Many major international companies including L’Oreal of France and Procter & Gamble of the United States are focusing on trying to satisfy Japan’s demanding consumers, not only for their business in Japan itself but also because they say it helps their efforts in other markets.

They say they view Japanese consumers as “instructors” for making top-quality items because they have a good sense of evaluating commercial products.

Some marketing experts, in fact, argue that Japan’s corporate strength stems partly from healthy entrepreneurial competition and partly from a need to please the nation’s notoriously persnickety consumers.

L’Oreal’s local Japanese unit, Nihon L’Oreal, set up a test center in Tokyo’s upscale Aoyama district last year to assess needs for cosmetics, and some 20 monitors arrive at the center daily.

Marc Guerin, vice president of Nihon L’Oreal, said the company listens seriously to such monitors because Japanese consumers top the list in terms of making specific demands for products.

Marketing experts also note it is difficult for top companies to remain major players unless they can produce innovative products that meet consumer needs, as opposed to placing priority on mass production and efficiency.

Guerin says Japanese purchasers have reputations for being among the most accurate globally in assessing products and he could not ask for better in terms of getting comments.

Yoshihiko Fujii, head of research and development at Dentsu Communication Institute, said Japanese consumers were able to hone their demanding taste in the bubble economy of the 1980s, when the younger generation in particular had ample access to the best products from around the world.

Called a “new breed” of Japanese, they were among a generation more focused on individuality than a sense of group. Even after the bubble economy burst and Japan entered a prolonged recession, they were able to spend freely on top-quality automobiles and cosmetics. Now in their 40s, they remain a vanguard among the nation’s consumers.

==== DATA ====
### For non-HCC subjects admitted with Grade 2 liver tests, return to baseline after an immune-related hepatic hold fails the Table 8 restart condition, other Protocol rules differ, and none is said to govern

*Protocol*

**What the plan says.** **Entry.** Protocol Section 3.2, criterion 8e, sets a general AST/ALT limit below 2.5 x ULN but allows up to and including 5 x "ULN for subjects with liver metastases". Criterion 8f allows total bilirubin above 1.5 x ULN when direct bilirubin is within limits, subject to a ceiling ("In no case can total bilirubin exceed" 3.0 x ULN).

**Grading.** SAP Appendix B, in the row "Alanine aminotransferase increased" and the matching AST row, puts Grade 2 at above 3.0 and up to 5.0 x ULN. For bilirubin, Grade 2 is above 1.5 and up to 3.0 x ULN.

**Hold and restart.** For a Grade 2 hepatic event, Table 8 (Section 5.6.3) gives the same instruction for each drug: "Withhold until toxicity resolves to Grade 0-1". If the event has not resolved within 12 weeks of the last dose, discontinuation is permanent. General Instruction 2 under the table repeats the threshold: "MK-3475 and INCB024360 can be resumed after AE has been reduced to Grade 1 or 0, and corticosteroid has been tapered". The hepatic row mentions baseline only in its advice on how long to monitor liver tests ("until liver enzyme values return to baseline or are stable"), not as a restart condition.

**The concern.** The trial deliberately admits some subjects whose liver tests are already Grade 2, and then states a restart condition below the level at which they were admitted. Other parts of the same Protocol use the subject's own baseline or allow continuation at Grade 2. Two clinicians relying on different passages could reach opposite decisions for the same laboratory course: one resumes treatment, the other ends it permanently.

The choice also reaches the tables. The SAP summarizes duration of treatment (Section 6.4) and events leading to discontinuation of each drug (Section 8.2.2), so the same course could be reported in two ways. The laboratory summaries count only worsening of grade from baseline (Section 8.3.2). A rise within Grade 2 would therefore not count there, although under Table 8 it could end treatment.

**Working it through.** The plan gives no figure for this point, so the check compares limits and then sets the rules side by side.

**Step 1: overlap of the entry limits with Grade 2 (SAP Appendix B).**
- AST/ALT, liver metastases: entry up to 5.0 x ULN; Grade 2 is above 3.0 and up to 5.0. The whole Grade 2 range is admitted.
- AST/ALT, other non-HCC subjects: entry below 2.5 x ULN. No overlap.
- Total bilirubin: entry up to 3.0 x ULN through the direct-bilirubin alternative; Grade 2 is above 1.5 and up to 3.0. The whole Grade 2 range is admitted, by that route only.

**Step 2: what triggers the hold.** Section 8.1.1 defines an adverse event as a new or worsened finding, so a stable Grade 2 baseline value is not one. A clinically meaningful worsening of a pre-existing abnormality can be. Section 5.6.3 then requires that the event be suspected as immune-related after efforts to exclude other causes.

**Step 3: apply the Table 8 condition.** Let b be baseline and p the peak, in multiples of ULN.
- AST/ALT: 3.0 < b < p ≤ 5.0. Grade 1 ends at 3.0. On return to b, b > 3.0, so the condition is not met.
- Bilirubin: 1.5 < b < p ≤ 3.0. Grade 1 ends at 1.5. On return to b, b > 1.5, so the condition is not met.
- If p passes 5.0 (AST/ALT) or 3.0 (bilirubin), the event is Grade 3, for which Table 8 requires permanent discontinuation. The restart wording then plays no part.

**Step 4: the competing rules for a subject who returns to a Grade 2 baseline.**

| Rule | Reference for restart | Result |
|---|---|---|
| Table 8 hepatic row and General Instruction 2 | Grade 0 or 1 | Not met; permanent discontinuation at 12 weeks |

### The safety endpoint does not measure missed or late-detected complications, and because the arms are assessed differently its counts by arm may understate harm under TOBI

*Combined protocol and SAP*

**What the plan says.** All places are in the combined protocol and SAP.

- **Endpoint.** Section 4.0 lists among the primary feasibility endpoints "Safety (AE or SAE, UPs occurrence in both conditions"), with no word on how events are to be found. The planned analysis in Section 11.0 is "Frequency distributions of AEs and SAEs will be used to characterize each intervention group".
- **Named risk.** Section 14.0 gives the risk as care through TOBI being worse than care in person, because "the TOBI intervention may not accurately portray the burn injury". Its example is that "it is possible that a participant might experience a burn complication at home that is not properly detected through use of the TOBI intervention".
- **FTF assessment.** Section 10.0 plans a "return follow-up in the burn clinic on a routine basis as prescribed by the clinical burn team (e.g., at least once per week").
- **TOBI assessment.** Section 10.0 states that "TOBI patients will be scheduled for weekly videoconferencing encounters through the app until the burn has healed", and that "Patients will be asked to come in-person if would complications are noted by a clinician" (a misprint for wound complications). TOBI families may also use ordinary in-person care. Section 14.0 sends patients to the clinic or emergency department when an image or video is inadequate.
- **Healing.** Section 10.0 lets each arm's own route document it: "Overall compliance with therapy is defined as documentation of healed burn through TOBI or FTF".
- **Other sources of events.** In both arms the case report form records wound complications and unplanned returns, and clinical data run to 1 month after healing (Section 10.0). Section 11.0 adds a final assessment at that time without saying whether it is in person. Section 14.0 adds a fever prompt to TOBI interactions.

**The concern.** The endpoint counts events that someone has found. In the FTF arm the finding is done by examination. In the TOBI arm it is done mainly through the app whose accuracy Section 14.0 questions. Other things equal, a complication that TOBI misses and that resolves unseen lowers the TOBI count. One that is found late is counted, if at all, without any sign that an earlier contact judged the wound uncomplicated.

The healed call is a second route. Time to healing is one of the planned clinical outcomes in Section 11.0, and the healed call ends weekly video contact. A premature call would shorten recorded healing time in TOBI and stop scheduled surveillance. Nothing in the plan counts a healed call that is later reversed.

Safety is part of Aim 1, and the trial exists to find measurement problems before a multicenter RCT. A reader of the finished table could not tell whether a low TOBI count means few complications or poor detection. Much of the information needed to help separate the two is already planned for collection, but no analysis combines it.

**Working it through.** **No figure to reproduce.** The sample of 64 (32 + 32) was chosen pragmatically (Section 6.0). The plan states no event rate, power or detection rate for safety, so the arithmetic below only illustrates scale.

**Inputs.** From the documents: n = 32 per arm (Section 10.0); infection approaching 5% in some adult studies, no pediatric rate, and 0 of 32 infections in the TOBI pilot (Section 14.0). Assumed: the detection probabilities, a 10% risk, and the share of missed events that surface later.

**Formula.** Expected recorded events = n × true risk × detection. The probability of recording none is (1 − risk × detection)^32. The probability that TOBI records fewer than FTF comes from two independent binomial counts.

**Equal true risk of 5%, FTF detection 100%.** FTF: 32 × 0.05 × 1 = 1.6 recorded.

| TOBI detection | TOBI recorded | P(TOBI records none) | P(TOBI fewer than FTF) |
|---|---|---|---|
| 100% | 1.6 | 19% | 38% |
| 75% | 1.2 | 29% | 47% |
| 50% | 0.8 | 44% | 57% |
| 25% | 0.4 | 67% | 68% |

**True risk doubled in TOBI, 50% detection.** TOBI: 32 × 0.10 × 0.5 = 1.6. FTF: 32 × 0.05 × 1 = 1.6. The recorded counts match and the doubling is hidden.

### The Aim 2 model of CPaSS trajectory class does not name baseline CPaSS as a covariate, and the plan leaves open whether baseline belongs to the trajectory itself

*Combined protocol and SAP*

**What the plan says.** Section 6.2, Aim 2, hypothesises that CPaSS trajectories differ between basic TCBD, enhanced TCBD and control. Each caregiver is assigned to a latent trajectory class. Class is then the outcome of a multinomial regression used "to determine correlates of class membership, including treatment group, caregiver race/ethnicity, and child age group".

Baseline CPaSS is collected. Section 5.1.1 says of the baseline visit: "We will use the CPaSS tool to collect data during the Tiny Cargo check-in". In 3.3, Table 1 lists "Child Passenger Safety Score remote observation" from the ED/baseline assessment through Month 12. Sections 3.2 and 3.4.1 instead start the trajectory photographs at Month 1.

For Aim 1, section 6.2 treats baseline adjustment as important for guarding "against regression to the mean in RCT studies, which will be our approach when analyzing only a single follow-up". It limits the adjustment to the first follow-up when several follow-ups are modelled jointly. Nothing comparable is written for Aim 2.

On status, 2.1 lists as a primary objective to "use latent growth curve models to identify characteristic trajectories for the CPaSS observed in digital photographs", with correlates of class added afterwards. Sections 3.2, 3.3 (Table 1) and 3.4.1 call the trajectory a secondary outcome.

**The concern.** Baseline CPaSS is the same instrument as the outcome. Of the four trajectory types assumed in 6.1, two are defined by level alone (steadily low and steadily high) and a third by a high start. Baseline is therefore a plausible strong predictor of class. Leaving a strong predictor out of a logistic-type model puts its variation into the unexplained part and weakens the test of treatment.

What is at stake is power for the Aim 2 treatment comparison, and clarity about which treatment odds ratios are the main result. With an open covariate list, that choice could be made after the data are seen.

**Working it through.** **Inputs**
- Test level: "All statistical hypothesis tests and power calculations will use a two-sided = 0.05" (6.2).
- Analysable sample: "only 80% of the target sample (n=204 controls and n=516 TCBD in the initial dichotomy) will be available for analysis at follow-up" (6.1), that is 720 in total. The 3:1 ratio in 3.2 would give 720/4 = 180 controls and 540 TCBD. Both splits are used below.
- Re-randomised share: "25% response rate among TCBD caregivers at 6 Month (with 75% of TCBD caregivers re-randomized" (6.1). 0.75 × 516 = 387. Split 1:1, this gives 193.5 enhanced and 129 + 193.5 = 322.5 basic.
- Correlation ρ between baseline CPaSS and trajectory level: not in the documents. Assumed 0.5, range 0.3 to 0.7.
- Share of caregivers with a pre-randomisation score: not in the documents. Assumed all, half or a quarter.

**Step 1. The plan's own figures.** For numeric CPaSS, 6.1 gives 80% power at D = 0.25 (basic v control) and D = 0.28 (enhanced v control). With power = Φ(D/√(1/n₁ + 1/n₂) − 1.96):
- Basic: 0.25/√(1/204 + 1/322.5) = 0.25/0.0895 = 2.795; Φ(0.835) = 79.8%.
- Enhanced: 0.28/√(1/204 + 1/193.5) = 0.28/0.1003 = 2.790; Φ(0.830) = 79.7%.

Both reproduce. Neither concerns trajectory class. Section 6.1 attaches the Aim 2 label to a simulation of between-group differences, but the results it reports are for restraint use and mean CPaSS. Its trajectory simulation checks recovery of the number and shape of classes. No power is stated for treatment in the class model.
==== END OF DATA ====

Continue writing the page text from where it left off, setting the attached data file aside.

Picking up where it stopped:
In addition, the income gap in Japan is narrow compared with many other countries, which has helped give rise to a relatively large number of “instructors” whose remarks can prove useful to global manufacturers.

A L’Oreal official termed the environment in Japan “ideal for the creation of value.”

Procter & Gamble remembers the marketing mistake it made in Japan in the 1970s with its Pampers diapers and has vowed not to repeat it.

The diapers proved popular in the United States, but P&G lost the top spot in the paper-diaper market several years after it started selling them in Japan because a Japanese company came up with a better product — one that was thinner yet more absorbent.

P&G had shrugged off complaints from Japanese parents that its diapers were too thick and troublesome to carry around, apparently believing that products that sold well in the United States would do so anywhere in the world.

The winning formula in Japan, however, proved different, and it went on to become popular elsewhere in the world.

The company now listens more attentively when Japanese consumers speak, with one example being developments that were made in the technology for improving diaper production.

Werner Geissler, a former president of P&G’s Japanese unit, changed the winning formula in Japan to one that now reads that success in Japan will lead to success anywhere in the world.

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